All proceeds from the sale of his book
will go toward the Wounded Warrior Project
.

The quest for financial independence

7 Steps for Addressing ‘Bag Lady Syndrome’ –
a Fear of Losing Financial Independence

Study Finds Even Wealthy Women Worry About
Becoming ‘The Best Dressed Bag Lady in Their Community’

Nearly half of all American women, no matter their background, share a fear that may seem odd given the wealth of some: They are afraid of losing their financial independence, otherwise known as “Bag Lady Syndrome,” according to a 2013 study.

Of those who harbor BLS anxiety, 60 percent were the primary breadwinners for their households, according to the Allianz poll of 2,200 women ages 25 to 75.

“Financially, women’s needs are different from those of men, and the financial industry isn’t meeting them,” says Lance Drucker, CEO and president of the New York City-based Drucker Wealth Management, (www.DruckerWealth.com).

“Women typically live longer than men, so they need more retirement savings.  Further compounding the problem is the fact that, in many cases, women are paid less for the same job as men. Finally, many have fewer earning years because they dropped out of the labor force for a time to have and raise their children.”

Drucker, author of “How to Avoid Bag Lady Syndrome (BLS): A Strong Woman’s Guide to Financial Peace of Mind,” offers seven action steps that women can do to address their financial insecurity:

•  Identify your pain as well as your goals. Answer the following questions: What keeps me up at night?  What worries me most about my money & my future? What do I want to do with the rest of my life? When can I afford to retire? Can I afford to stay retired? Can I travel, change careers, or go back to school?

•  Create a budget that includes fixed and variable monthly costs as well as one-time expenses. Based on your budget, start building a cash cushion that will cover six to nine months of fixed expenses. The ultimate goal of retirement planning is to create an income stream that is sustainable and will support your retirement needs.

•  Create a balance sheet of savings and investments. This includes your savings account, stocks, bonds, mutual funds, investment real estate, cash value life insurance, annuities, retirement accounts, individual retirement accounts, 401 (k) plans and other assets.  Then further break it down by pre-tax and post tax-accounts.

•  Review insurance coverage and needs. Are you supporting anyone else? Is there a need for Life Insurance?  Who will take care of you if you get sick?  Do you have Long Term Care Insurance? One mother can raise 10 kids, but 10 kids can’t take care of one mother… Younger and healthier women may be tempted to overlook the importance of this step, but failure to anticipate potential health issues can be very expensive.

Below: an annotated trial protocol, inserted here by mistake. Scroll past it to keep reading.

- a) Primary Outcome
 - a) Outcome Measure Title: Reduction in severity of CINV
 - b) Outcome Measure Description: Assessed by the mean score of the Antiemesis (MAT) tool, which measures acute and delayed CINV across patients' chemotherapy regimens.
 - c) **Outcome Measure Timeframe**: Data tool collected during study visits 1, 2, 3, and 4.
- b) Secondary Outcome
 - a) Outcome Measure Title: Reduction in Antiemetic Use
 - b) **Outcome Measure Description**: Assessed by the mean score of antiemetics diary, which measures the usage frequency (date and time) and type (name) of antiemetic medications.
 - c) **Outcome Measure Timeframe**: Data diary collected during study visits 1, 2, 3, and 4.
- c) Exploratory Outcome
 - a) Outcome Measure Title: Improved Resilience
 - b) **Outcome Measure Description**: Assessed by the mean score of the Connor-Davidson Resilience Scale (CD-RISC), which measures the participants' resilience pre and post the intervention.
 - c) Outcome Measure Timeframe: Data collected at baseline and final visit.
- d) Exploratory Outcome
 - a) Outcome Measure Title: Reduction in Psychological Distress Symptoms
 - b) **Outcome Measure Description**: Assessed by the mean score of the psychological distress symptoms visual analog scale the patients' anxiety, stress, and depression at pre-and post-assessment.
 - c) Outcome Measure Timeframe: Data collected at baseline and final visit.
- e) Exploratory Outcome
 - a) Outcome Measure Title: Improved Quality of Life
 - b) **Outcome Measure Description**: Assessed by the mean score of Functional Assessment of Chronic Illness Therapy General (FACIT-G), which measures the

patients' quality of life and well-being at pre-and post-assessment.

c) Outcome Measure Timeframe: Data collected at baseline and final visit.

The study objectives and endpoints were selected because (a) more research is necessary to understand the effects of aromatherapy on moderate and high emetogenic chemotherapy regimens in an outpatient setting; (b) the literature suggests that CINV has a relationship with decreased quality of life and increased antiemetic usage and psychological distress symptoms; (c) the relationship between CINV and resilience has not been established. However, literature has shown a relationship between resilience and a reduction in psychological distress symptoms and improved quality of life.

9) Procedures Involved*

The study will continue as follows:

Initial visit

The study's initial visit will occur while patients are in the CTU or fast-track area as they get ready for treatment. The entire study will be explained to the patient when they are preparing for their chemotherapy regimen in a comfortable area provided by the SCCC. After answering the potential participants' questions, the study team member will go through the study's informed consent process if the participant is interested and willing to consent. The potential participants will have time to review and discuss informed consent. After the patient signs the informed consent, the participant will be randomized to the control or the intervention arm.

•  Address your estate-planning needs. Do you have a will, a durable power of attorney or a health care proxy?  Have you updated your beneficiary designations on your retirement accounts?  Does it make sense to put your assets in a trust to avoid probate? Answers for these questions are important. 

•  Develop your investment strategy. Is there a purpose to your current investment approach, or are you just accumulating funds? We recommend something we call a “4 Bucket Approach to Purposeful Investing” that has been designed with the help of a Wharton Business School professor.

•  Hire a Coach. Studies have shown that those investors that utilize a high quality financial advisor feel more confident, optimistic, and significantly more likely to stick to their plan versus do-it-yourself investors. 

About Lance Drucker ChFC, CLU

Lance Drucker is CEO and president of NYC-based Drucker Wealth Management, a wealth management firm specializing in financial issues that affect women. He’s the author of “How to Avoid Bag Lady Syndrome (BLS): A Strong Woman’s Guide to Financial Peace of Mind” and offers resources at www.DruckerWealth.com to empower women to make smart financial decisions. He graduated from SUNY Binghamton with degrees in Accounting & Finance, and soon after joined the firm Drucker Wealth Management, founded by his father in 1959. He earned his Chartered Financial Consultant (ChFC®) designation in 1990 and his Chartered Life Underwriter (CLU®) degree in 1993, and in 2012, he received a Certificate in Retirement Income Planning from the Wharton School of Business. He is a multiyear winner of the 5 Star Wealth Manager Award, as well as a recipient of the Women’s Choice Award for Financial Advisors.  As a proud sponsor of the Wounded Warrior Project, Drucker organizes the Polar Bear Plunge fundraiser for the WWP every January & has participated in the Tough Mudder challenge, and Spartan Race, which has helped to fund more than $2 million dollars for wounded warriors.